Applying to medicine
Medical students often have loads of tips for young students applying to medical school. This page will bring them all together, and demystify elements of the medical school application process. It's also interactive, questions can be asked via the Discussion tab above.
- 1 Early preparation
- 2 Personal Statement
- 3 UKCAT
- 4 BMAT
- 5 Interview
- 6 Jobs
- 7 Charity work
- 8 Other questions
Insights into the course
Sometimes medical school can appear as a black box- in go fresh-faced teenagers, out come (hopefully) mature confident doctors. UK medical schools are transparent in their course structure, so check out the websites, go to open days, and if you're still confused, email someone! Expect questions about your knowledge of the course in the interview.
There is no 'perfect' personal statement - but following these tips can help you stand out no matter which university you apply for:
Try to cover:
- Not just what you’ve done, but what you learned from it and why that makes you a strong candidate (you could have spent your gap year working in a supermarket, but if you explain what it taught you it could be a far more valuable experience than a gap year project building an orphanage in the developing world)
- Showing a caring side and a passion for people
- The non-academic side is just as important!
- Justify every statement you make
- What not to do – clichés, money, open yourself up to difficult questions, don’t lie!
Personal qualities and skills
- Ability to communicate confidently (but not cocky or arrogant) and effectively
- Ability to cope with pressure and challenging situations
- Empathy - if possible, show them that you can see both sides of an argument
Use these buzz words and be able to back them up with examples as evidence!
Breadth and level of non-academic achievements and interests
- social involvement
- school responsibilities
- organisational abilities
- cultural, sporting, vocational and voluntary achievements
Who are you?
- Interest in music/books
- Sports - you can demonstrate lots of good personal qualities through demonstrating a commitment to a sport (but think about what it has taught you - anyone can claim to play football occasionally)
Put yourself across as a normal, stable person. This will also help you stand out from the thousands of other students who have applied.
You may have talked to some people about how they are preparing for the UKCAT, and you might have come across someone who replied with "I'm not revising, you can't really revise for it". Don't listen to that person. You can revise for it, and the same sources are used by most people. This is generally:
The 600Q book - I've met very few people who haven't used this book in preparation. As well as containing a load of questions to practice, it also contains a lot of tips and tricks on how to approach the questions in the real thing. A warning before you start though, the questions in here are seen as harder than the real thing, so if you do end up getting something like 400 in the mock exam in the back, don't panic too much, it's due to harder questions and a more basic marking system. (The actually scale for working out marks is far beyond the reach of mere mortals, and you don't need to worry about it anyway)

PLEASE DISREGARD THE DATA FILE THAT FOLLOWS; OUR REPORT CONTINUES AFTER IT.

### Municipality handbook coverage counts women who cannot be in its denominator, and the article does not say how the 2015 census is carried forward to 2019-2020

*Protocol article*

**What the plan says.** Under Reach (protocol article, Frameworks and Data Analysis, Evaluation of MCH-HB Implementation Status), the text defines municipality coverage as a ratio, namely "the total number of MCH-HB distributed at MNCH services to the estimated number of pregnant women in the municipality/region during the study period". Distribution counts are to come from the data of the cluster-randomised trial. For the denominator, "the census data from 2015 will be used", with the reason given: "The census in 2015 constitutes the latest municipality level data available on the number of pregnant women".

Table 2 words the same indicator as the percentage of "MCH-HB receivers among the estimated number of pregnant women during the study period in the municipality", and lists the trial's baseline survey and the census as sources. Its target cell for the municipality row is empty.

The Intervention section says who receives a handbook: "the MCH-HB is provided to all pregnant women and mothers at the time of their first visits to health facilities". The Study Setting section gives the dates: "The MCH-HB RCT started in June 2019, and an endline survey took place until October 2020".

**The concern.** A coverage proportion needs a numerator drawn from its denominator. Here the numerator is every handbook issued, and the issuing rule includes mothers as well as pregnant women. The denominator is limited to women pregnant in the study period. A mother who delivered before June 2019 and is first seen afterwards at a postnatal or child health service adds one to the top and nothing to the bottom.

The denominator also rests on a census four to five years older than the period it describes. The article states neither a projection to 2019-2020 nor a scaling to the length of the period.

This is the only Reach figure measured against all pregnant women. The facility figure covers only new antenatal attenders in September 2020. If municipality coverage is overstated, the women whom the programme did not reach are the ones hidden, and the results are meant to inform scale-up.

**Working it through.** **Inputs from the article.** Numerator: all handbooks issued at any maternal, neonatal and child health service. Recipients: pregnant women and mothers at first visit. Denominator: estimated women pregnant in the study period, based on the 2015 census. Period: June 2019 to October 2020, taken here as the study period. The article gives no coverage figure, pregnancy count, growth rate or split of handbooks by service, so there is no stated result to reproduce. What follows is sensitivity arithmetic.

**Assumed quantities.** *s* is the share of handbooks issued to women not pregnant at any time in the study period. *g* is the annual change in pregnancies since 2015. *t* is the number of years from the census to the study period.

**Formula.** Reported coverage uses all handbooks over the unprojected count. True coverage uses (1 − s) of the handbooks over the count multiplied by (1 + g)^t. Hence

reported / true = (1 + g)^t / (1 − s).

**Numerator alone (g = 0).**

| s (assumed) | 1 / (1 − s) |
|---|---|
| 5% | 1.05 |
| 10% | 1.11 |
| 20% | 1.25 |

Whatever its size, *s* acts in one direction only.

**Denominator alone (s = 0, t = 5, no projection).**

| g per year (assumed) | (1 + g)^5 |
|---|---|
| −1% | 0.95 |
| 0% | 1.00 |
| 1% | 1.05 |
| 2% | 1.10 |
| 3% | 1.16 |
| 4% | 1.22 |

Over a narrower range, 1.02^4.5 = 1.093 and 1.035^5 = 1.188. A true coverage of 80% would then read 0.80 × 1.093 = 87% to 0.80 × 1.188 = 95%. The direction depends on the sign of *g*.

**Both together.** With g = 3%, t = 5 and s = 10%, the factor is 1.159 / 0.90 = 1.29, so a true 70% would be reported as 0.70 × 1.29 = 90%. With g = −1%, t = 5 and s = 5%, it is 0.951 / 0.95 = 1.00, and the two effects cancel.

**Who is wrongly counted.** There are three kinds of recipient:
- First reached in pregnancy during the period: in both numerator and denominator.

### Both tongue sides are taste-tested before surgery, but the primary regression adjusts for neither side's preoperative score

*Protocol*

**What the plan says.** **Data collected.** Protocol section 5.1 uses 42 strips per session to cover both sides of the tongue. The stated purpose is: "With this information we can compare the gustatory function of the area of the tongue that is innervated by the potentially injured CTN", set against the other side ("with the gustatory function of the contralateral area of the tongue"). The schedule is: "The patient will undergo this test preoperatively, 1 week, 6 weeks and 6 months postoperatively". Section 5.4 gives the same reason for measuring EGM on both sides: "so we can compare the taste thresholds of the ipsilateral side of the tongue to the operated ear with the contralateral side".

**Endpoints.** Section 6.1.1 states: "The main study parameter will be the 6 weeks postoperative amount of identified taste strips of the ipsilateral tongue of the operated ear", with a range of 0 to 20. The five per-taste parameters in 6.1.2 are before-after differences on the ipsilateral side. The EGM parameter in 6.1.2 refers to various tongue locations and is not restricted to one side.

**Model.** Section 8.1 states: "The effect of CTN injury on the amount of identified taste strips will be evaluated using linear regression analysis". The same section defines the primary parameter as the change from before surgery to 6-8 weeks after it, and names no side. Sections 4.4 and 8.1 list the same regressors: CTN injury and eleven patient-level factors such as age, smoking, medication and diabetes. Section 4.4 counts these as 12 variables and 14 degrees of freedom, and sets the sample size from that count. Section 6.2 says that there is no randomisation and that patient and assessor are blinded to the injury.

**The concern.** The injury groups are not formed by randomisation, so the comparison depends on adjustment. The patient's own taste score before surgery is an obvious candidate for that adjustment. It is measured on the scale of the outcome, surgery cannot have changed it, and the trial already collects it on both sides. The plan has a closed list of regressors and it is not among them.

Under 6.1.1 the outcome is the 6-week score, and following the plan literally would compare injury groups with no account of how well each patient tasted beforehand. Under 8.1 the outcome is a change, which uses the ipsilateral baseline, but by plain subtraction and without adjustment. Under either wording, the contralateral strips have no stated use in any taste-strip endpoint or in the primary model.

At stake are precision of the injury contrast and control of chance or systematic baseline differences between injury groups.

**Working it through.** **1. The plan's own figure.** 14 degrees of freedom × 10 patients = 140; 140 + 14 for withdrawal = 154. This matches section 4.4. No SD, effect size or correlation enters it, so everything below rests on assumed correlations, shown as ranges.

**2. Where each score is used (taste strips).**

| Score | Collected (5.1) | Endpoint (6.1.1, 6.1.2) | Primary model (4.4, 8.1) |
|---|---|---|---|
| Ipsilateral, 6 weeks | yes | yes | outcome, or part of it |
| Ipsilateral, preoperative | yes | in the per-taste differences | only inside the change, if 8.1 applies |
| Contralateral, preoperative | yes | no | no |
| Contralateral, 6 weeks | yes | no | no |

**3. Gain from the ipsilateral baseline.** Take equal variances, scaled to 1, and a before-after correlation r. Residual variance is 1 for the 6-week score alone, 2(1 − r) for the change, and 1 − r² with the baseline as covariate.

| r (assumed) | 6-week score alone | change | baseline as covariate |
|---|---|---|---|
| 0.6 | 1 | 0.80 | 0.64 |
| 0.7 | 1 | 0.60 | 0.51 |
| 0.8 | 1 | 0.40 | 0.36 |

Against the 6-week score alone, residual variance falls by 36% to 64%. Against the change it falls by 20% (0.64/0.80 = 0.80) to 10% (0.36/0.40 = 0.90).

The Bryon "How to pass the UKCAT" book - best avoided. Many errors in the example questions and the maths section is aimed, apparently intentionally, at completely the wrong level hence making it useless for preparation. Level of difficulty is not your enemy in UKCAT maths, time is. Learn to make simple calculations and analyse data tables quickly!
Medify - If I had to recommend a website, this would probably be it. Fairly priced (compared to others that is), and has a huge bank of questions as well as a potential bursary if you can't afford it and you're eligible. Even if you don't want to the pay, the free resources are still worthy of mention, contains some useful tips and free practice questions.
You don't need the BMAT for Newcastle, and lets be honest, why would you want to apply anywhere else? On a more serious note, if you are wanting to apply to a university that wants the BMAT, only apply to a maximum of two. The BMAT is done (normally) near the start of November, after you've sent off your application when it's too late to change it. With your UKCAT, you could at least apply to the places that looked at it (or didn't) based on how well you did. If something goes wrong on the day, and the BMAT goes to pot, that's two universities straight out the window, so be careful.
The BMAT is split into 3 sections, Aptitude and Skills, Scientific Knowledge and a Writing Task.
On the website, it says for the Scientific Knowledge section that the level of knowledge is up to and including KS4 Maths and Science (GCSE standard). This doesn't mean it is easy. You're working at a speed of about a mark a minute, but unlike GCSE multiple choice for science, it isn't just a straight regurgitation of knowledge, it involves application of what you've learned to a problem which makes it all the more tricky.
Past papers are available from the BMAT website, under test preparation.
With thousands of students applying to medical school, not everyone will get an interview. Medical schools differ in their interview proportions- some guarantee an interview if you meet the entry requirements, others select heavily for interview by the personal statement, and most who get an interview will receive an offer. Research this, and decide whether the interview is your strong suit- consider having a selection. Expect to be asked some of the following questions: